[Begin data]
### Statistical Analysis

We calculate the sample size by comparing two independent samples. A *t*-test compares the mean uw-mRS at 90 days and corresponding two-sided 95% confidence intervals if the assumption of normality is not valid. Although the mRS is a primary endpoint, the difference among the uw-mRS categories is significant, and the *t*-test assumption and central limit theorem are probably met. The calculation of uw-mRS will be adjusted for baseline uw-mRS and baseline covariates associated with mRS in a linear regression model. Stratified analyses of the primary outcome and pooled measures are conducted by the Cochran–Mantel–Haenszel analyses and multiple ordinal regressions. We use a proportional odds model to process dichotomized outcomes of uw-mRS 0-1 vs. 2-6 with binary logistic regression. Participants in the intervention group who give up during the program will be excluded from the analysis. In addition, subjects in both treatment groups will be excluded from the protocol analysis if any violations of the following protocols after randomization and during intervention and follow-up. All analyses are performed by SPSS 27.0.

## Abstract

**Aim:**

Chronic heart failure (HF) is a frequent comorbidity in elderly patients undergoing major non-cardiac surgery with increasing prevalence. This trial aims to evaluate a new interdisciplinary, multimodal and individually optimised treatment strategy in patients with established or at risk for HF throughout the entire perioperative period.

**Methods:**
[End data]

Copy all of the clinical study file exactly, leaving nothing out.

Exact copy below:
### Statistical Analysis

We calculate the sample size by comparing two independent samples. A *t*-test compares the mean uw-mRS at 90 days and corresponding two-sided 95% confidence intervals if the assumption of normality is not valid. Although the mRS is a primary endpoint, the difference among the uw-mRS categories is significant, and the *t*-test assumption and central limit theorem are probably met. The calculation of uw-mRS will be adjusted for baseline uw-mRS and baseline covariates associated with mRS in a linear regression model. Stratified analyses of the primary outcome and pooled measures are conducted by the Cochran–Mantel–Haenszel analyses and multiple ordinal regressions. We use a proportional odds model to process dichotomized outcomes of uw-mRS 0-1 vs. 2-6 with binary logistic regression. Participants in the intervention group who give up during the program will be excluded from the analysis. In addition, subjects in both treatment groups will be excluded from the protocol analysis if any violations of the following protocols after randomization and during intervention and follow-up. All analyses are performed by SPSS 27.0.

## Abstract

**Aim:**

Chronic heart failure (HF) is a frequent comorbidity in elderly patients undergoing major non-cardiac surgery with increasing prevalence. This trial aims to evaluate a new interdisciplinary, multimodal and individually optimised treatment strategy in patients with established or at risk for HF throughout the entire perioperative period.

**Methods:**